The magazine-as-dream-factory came into its own with women's fashion magazines. Their dissemination of perfect faces and effortless elegance offered women readers a whole gallery of "selves" they might become, were they only to subscribe to Vogue and Tatler and Glamour. "A woman reading Glamour," wrote Naomi Wolf, "is holding women-oriented mass culture between her two hands. Women are deeply affected by what their magazines tell them (or what they believe they tell them) because they [the magazines] are all most women have as a window on their own mass sensibility." When feminism reared its head in the early 1970s, hell-bent on confronting the stereotypes perpetuated by the demure fiancées and coy socialites portrayed on the cover of Harpers or Eva, a niche appeared - a magazine for the liberated chick, emphasising her self-confidence and earning power. And so Cosmopolitan was born, its first cover displaying Cosmo Girl as a feisty sexpot, her arms not quite akimbo - neither housewife nor clotheshorse, a woman who would henceforth make all her own decisions.

Sex, of course, was always the best component of a successful magazine cover, no matter what its content. In the discreet 1950s, "gentlemen's magazines", though they featured spreads of naked women inside, cautiously stuck line drawings on the cover. In the mid-1960s, Playboy carried naked women strategically obscured by foliage or furniture. It took the counter-cultural "Underground" magazines of the late 1960s to use the naked body as a shock tactic. The "School Kids' Issue" of Oz, fronted by pneumatic black girls, ended up in court, prosecuted for obscenity. The groovy journal Friends featured a cover-shot of a hippie fantasy - a naked blonde smoking a joint.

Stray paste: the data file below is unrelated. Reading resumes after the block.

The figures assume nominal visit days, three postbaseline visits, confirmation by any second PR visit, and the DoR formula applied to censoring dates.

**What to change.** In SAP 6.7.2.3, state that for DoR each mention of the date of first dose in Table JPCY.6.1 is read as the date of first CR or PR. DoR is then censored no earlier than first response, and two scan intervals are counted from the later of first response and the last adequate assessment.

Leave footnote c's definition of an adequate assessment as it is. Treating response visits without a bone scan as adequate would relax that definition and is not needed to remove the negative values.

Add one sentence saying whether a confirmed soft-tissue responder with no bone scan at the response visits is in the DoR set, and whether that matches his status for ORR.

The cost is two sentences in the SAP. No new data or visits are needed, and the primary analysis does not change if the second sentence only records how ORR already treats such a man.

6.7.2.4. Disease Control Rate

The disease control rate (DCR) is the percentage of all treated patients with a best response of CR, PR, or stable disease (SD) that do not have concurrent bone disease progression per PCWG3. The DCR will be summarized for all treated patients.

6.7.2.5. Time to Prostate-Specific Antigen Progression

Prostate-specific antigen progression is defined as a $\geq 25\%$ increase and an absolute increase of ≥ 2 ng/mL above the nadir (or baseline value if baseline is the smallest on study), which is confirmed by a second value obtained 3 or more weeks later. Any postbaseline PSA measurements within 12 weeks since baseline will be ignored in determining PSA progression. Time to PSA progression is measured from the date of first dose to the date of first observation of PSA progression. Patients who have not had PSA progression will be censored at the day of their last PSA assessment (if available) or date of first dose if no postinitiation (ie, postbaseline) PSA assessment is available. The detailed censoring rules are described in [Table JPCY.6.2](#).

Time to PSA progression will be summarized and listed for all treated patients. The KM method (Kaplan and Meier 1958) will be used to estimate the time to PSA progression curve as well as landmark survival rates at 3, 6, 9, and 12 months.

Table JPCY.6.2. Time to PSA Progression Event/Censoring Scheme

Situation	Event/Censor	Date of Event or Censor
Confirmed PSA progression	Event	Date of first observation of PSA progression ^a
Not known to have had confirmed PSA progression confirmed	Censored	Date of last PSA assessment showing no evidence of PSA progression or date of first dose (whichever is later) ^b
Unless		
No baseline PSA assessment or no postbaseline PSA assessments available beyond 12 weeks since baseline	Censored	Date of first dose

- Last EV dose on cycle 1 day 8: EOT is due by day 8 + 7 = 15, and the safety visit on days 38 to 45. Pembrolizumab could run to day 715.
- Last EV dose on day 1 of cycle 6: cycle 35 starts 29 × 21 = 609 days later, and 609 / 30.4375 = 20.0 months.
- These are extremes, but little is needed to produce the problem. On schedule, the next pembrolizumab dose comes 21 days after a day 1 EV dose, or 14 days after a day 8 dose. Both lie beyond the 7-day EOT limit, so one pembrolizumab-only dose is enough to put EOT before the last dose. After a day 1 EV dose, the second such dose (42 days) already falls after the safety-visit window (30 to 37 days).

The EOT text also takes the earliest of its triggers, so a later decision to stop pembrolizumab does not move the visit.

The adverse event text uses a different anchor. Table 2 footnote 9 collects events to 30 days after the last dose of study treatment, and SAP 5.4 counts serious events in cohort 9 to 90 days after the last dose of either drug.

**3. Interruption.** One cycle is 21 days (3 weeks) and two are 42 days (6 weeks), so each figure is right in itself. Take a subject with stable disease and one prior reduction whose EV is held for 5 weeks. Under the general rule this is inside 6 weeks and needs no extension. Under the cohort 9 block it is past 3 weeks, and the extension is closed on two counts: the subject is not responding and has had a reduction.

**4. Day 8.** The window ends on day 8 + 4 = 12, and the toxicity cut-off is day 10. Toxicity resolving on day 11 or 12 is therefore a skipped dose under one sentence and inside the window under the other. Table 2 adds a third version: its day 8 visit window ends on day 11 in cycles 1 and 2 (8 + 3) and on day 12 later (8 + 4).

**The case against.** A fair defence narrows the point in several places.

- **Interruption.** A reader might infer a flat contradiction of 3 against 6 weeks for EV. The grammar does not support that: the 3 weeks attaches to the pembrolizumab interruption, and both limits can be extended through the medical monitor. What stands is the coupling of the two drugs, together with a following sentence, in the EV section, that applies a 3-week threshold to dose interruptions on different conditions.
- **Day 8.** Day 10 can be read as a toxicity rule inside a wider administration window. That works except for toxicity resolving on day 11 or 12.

As magazines moved into the 1970s and 1980s, and the market in special-interest journals grew more cut-throat, covers became driven by shock tactics. Their role as windows on the Zeitgeist changed. Now they were windows through which a hand reached to grab you by the throat. Time Out, the listings guide for clued-up Londoners, used iconic gestures such as the Churchill V-sign to brilliant effect. Punk fanzines such as Zigzag put Johnny Rotten on the cover, his blank face obscured by a gin and tonic. Colors, designed by Oliviero Toscani, offered the flinching reader a cover-shot of a naked newborn baby, complete with umbilical cord.

Some journals insisted that design itself could be shocking. The magazine i-D experimented with yelpingly clashing colours and bizarre typography; every cover featured the title ranged on its side, revisualised as an "emotikon" - a face both smiling and winking. The Face gave itself airs as the coolest magazine in the world, partly on the strength of employing the nation's most inventive and avant-garde designer, Neville Brody.

Surreal, subversive, sexy and stylish, magazine covers are a great deal more than the outer shell of a compendium of writing. They are emblems of an attitude to life, visual statements of beauty or shock, postcards from a more exciting world. We buy the magazines because we want to be part of their world; hoping, without ever admitting it, that some of the cover-art glamour will rub off on us.

'100 Years of Magazine Covers' by Steve Taylor is published by Black Dog, £29.95. To order the book at a special price, including free p&p, call Independent Books Direct on 08700 798897